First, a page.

Can I get an amen?

This is an fMRI study on how Christian faith healers influence the brains of believers and non-believers. It is an absolutely remarkable experiment when you think about it but I still don’t know quite what to make of it. The power of charisma–perceived charisma inhibits the frontal executive network of believers in intercessory prayer. Soc […]

Questioning ‘one in four’

The Guardian has an excellent article questioning the widely cited statistic that ‘1 in 4′ people will have a mental illness at some point in their lives. The issue of how many people have or will have a mental illness raises two complex issues: how we define an illness and how we count them. Defining […]

Charlie Rose Brain Series online and complete

The Charlie Rose discussion show has an ongoing series on the brain and all of the episodes are available online where some of world’s leading neuroscientists extensively tackle the big questions of the field. I’m just watching the programmes at the moment and while they can seem a little stiff at times, it lovely to […]

Cultures of foreplay

I’ve just read a fantastic article in the Journal of Sex Research on culture and how we decide what is a sexual disorder or ‘paraphilia’. It has a fascinating section where it talks about cultural variation in common or acceptable sexual practices and it touches on how foreplay differs between societies. Kissing during foreplay, it […]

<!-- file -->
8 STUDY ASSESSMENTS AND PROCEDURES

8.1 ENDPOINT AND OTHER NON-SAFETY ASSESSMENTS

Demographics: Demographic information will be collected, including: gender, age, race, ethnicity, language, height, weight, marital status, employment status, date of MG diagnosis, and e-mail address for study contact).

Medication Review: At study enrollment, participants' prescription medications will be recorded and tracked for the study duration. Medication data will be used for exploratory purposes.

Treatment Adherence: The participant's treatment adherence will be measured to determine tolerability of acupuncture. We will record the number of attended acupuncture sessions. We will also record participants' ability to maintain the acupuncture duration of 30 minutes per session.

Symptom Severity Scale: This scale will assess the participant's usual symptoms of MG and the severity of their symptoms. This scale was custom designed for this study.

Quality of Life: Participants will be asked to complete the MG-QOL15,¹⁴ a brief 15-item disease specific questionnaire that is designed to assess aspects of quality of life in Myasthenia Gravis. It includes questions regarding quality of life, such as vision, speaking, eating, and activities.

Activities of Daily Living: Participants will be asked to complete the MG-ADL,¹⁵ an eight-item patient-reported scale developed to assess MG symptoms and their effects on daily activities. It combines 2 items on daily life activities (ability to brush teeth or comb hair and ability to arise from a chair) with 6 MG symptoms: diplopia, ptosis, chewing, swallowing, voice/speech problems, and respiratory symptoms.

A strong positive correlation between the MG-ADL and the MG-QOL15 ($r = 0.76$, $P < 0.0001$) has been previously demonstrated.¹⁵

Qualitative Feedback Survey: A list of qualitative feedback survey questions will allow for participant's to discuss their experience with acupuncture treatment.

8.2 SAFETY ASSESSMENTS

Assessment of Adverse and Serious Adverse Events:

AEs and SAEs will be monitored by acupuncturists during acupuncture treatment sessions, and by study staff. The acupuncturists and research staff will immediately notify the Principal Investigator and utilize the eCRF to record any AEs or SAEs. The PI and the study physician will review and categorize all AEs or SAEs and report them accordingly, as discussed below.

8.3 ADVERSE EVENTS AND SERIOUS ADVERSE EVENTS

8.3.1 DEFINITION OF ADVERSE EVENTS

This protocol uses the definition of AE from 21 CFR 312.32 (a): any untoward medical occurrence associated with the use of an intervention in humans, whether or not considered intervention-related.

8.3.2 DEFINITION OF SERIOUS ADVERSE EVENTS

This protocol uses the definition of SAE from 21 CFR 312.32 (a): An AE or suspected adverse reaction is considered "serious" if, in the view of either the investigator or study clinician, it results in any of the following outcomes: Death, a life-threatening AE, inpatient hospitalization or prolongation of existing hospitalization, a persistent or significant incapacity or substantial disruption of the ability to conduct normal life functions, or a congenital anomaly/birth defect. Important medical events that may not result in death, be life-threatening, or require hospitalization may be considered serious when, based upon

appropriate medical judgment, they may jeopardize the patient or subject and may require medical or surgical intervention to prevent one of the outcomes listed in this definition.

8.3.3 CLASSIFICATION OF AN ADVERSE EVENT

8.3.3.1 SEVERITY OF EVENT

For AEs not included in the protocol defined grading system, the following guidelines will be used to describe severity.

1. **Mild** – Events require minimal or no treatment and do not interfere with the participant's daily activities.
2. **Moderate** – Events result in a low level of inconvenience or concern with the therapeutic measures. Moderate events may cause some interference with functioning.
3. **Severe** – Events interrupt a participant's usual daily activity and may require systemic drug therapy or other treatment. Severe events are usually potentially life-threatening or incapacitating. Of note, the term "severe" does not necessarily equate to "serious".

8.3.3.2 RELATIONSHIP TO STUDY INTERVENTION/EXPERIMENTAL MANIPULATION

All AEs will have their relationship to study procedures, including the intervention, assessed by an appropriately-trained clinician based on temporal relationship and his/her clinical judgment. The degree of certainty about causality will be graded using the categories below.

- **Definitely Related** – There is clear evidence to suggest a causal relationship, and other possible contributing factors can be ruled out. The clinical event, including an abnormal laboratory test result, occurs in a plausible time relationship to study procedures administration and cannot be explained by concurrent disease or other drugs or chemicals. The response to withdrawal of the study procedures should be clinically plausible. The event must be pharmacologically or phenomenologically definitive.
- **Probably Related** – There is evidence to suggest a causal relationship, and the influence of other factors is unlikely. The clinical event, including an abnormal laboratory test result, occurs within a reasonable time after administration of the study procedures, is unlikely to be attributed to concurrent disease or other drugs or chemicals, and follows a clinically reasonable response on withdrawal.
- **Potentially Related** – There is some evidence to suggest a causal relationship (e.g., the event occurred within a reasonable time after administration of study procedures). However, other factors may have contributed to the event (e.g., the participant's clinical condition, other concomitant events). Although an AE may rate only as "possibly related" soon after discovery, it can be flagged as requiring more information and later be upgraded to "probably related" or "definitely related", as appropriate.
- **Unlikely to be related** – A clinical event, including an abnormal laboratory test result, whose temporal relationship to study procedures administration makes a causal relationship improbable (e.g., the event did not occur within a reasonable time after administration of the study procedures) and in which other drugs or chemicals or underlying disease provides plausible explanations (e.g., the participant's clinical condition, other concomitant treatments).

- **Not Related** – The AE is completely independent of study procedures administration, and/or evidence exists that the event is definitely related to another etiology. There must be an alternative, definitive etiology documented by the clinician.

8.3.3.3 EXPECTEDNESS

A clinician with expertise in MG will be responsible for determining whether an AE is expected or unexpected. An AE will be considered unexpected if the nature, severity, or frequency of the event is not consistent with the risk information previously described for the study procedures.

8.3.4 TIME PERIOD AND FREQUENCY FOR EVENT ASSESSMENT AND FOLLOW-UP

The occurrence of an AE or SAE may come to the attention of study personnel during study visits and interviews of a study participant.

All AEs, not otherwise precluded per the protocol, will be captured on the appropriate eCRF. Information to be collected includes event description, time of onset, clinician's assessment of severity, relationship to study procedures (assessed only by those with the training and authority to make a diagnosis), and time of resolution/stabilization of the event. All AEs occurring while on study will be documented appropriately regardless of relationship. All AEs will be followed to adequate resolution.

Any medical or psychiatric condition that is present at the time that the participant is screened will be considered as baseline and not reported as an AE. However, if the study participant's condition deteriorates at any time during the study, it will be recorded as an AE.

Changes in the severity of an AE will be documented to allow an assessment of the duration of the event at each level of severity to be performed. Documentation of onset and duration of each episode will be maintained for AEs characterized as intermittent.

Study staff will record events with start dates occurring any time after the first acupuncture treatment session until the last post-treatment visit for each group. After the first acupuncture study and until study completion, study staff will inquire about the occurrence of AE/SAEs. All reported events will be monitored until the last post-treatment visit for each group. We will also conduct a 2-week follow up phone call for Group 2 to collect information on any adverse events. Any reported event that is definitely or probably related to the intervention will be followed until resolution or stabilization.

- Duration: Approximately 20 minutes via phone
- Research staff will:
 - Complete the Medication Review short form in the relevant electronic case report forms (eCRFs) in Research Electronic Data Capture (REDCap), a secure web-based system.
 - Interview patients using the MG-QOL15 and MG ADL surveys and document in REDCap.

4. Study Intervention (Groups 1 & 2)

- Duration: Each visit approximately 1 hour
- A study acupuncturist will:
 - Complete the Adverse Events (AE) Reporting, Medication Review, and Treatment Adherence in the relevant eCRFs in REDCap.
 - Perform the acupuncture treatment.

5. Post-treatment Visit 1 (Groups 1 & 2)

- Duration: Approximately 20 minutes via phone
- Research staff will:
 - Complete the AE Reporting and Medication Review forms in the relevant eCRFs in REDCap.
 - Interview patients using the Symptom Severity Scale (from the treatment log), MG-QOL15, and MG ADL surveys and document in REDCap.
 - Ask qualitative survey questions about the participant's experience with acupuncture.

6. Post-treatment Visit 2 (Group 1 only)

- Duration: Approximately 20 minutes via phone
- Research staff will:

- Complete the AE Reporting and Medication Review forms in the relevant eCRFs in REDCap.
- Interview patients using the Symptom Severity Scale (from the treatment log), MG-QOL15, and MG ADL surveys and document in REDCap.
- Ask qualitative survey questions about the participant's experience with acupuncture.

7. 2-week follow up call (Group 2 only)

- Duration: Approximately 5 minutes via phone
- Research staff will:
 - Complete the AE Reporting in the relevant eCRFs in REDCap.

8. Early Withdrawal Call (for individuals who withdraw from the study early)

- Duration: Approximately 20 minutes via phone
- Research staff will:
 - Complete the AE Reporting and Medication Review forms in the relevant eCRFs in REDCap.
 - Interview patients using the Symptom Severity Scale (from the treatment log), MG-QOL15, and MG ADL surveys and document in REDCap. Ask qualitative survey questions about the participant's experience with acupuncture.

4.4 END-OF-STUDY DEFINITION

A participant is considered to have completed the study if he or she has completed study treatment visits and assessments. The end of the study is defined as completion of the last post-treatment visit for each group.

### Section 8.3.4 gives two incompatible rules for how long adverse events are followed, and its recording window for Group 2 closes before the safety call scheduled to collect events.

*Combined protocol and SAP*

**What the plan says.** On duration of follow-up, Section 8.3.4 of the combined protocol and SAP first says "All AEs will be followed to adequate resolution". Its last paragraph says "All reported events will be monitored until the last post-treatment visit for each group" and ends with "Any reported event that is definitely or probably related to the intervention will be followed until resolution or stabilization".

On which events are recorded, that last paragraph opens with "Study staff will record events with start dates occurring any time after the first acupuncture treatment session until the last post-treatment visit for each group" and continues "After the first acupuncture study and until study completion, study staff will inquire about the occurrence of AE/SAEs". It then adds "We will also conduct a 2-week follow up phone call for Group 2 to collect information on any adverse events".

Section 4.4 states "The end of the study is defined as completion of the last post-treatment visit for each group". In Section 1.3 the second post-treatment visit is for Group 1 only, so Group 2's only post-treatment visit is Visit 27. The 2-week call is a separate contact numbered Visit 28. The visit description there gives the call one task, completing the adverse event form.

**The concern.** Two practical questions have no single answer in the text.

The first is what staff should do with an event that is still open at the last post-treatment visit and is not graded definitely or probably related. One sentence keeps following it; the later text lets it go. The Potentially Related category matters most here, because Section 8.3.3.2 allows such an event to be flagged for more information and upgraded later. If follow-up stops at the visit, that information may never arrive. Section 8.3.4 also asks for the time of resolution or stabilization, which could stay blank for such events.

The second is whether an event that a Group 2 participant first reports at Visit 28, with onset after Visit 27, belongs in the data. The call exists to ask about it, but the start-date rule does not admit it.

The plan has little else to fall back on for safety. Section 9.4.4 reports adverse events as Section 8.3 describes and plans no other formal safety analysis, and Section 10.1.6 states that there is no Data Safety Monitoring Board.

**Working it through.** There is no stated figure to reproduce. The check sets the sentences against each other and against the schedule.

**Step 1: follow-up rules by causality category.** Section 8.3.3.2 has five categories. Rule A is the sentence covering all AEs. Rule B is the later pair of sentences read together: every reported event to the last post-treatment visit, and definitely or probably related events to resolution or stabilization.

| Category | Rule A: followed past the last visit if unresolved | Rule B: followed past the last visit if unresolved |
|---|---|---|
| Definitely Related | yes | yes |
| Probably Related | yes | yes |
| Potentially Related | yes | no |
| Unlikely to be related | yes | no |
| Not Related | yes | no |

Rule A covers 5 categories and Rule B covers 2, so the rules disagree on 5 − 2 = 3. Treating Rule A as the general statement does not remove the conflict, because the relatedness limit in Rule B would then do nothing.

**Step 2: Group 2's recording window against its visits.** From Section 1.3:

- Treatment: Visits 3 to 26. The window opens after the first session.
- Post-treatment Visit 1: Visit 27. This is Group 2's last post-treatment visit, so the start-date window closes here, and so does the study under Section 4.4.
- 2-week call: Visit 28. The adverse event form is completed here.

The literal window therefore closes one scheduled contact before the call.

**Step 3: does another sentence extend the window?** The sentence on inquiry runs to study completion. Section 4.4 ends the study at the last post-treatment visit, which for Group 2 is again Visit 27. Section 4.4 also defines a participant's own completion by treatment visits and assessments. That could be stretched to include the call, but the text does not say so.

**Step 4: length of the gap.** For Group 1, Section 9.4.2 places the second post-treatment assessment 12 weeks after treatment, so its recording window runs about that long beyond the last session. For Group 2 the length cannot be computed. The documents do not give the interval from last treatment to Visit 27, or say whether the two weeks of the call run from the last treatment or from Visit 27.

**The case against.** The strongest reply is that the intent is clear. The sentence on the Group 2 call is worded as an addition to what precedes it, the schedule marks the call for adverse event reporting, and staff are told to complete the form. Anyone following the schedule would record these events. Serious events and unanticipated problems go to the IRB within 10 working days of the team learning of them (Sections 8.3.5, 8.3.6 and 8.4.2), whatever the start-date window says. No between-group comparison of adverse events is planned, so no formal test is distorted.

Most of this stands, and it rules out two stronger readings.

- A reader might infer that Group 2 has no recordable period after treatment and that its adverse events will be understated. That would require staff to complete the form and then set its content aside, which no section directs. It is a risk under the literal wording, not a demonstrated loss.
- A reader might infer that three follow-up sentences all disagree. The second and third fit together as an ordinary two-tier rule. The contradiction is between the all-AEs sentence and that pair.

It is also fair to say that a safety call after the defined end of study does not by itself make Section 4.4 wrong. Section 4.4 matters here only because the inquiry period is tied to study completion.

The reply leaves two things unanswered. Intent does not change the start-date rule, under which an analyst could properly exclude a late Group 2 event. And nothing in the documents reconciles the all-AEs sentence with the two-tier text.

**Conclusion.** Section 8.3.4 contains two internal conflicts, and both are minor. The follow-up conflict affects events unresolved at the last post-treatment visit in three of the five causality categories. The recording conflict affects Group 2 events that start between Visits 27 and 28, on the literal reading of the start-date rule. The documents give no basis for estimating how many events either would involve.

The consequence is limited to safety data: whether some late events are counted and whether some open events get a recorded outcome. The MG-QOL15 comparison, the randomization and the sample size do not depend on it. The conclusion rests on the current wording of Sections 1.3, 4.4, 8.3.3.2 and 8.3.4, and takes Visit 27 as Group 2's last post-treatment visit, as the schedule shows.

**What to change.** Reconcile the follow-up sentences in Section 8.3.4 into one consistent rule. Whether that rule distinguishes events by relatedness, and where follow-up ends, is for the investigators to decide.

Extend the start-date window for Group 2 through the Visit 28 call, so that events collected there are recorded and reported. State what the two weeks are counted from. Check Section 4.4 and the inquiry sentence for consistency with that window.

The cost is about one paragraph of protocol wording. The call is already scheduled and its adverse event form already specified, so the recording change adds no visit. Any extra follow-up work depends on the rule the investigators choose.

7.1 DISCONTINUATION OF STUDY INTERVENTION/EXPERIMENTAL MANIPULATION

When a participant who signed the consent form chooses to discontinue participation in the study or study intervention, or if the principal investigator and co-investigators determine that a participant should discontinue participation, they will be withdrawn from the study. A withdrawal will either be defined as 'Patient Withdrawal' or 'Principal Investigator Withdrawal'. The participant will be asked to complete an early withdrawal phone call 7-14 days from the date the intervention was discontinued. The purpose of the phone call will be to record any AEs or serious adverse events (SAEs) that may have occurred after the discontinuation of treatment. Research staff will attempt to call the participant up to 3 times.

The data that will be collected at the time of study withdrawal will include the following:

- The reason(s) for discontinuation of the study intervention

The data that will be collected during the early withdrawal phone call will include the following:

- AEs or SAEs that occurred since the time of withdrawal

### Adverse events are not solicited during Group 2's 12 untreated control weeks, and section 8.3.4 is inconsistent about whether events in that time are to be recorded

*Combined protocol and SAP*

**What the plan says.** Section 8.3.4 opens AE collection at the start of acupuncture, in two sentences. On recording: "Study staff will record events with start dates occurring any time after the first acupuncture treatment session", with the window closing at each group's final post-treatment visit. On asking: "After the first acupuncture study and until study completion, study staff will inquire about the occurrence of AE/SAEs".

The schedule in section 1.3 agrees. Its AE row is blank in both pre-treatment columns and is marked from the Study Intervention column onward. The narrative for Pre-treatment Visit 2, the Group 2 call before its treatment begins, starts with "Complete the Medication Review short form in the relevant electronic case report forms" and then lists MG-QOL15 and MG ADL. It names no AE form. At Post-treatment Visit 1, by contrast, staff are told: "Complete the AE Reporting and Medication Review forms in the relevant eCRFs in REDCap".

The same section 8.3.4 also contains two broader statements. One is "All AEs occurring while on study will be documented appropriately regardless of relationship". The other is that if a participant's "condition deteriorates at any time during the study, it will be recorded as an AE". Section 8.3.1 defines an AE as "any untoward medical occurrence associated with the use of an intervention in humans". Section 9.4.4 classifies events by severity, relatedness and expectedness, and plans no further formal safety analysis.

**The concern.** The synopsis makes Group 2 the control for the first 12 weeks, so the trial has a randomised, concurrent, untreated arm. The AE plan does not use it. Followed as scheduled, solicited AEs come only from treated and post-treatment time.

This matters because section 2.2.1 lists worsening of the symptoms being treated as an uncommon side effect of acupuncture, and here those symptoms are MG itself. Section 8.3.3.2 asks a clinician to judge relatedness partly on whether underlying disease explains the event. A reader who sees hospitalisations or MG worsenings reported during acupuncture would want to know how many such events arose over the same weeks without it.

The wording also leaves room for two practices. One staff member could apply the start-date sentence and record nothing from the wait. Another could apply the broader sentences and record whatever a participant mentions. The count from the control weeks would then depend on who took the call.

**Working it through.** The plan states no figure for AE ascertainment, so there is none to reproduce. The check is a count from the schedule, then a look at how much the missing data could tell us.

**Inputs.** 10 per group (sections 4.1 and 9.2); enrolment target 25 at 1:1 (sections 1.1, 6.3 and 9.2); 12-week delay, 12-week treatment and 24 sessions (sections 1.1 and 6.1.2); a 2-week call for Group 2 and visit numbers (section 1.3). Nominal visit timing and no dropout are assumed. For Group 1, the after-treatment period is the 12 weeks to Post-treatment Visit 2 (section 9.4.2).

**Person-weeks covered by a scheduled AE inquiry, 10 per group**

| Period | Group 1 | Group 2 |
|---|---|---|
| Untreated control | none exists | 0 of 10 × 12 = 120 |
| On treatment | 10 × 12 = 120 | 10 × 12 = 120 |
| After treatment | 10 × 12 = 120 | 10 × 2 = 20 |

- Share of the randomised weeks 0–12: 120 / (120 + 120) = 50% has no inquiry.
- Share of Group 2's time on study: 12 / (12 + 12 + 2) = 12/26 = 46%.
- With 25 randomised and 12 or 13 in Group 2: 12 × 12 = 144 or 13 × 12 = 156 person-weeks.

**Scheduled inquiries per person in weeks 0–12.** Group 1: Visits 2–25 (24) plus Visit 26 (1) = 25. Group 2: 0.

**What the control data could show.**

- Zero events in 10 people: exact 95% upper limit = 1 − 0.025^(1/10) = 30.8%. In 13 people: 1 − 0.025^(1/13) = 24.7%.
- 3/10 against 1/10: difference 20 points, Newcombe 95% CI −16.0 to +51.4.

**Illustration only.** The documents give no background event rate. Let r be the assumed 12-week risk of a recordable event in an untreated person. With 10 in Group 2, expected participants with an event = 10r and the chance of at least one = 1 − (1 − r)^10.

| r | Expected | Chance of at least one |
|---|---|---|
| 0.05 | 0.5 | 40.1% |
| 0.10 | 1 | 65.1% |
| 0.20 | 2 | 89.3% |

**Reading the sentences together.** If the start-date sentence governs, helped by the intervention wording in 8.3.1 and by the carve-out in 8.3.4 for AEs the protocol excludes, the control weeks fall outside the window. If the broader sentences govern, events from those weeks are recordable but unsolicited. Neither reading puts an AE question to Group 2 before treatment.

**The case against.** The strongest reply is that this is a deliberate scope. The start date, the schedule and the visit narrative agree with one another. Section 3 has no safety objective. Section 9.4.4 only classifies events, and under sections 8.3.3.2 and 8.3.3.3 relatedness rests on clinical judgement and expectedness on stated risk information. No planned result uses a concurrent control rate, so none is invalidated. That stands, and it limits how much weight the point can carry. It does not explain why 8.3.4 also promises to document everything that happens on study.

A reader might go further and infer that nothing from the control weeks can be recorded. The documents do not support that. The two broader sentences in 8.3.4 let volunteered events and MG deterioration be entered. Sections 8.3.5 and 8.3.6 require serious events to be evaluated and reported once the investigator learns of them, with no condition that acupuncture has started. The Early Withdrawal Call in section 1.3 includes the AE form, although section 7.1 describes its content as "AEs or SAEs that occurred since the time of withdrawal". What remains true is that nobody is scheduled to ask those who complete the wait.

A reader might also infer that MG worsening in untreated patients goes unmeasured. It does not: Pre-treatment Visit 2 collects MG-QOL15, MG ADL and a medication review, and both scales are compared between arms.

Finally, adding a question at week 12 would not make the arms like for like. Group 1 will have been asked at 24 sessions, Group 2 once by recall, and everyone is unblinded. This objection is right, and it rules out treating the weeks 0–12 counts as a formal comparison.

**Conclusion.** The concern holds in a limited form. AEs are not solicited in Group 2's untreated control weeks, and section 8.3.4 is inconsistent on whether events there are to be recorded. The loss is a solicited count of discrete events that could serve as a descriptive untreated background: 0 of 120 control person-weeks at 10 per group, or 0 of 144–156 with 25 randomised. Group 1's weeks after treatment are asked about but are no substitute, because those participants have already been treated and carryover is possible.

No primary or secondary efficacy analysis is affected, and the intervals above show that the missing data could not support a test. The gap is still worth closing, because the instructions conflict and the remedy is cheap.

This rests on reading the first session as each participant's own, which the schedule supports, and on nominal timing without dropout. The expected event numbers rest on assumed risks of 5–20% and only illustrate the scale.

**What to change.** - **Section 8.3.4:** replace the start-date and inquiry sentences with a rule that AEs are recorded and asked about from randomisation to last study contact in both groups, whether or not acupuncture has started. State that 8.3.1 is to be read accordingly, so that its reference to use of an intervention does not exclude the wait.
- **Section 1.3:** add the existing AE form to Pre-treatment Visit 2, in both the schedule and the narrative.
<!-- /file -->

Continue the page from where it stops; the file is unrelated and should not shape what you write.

2010-04-23 Spike activity

Quick links from the past week in mind and brain news: The New York Times discusses how a belladonna hallucination could have been the start of alcoholics anonymous. Dream rehearsal helps remembering, according to a study covered by Not Exactly Rocket Science. The Times covers breezy people who go around saying yaka-wow. Some yaka-wow socks […]

The busy night

Two things I love are sleeping and data collection. Now, thanks to a new iPhone app, I can do both at once. Sleep Cycle uses the accelerometer in the iPhone to record vibrations in your mattress caused by you moving in the night. In this way it acts as an actigraph, keeping a record of […]

One thousand matter-of-fact dentists

For some reason, I find this study that analysed children’s drawings of dentists hilarious. You can almost sense the existential despair of someone who spent months of their life analysing kids’ unconscious representations of dentists to discover they just think of them as the guy with the furniture and a patient. Children’s drawings about dentistry. […]

I know what you’re thinking Doctor…

I just found a completely charming study from 1977 that tested whether psychiatric patients with mind-reading delusions were really telepathic. Telepathy in mental illness: deluge or delusion? J Nerv Ment Dis. 1977 Sep;165(3):184-200. Greyson B. The belief that one can read others’ minds has long been considered a symptom of psychosis, despite reports in the […]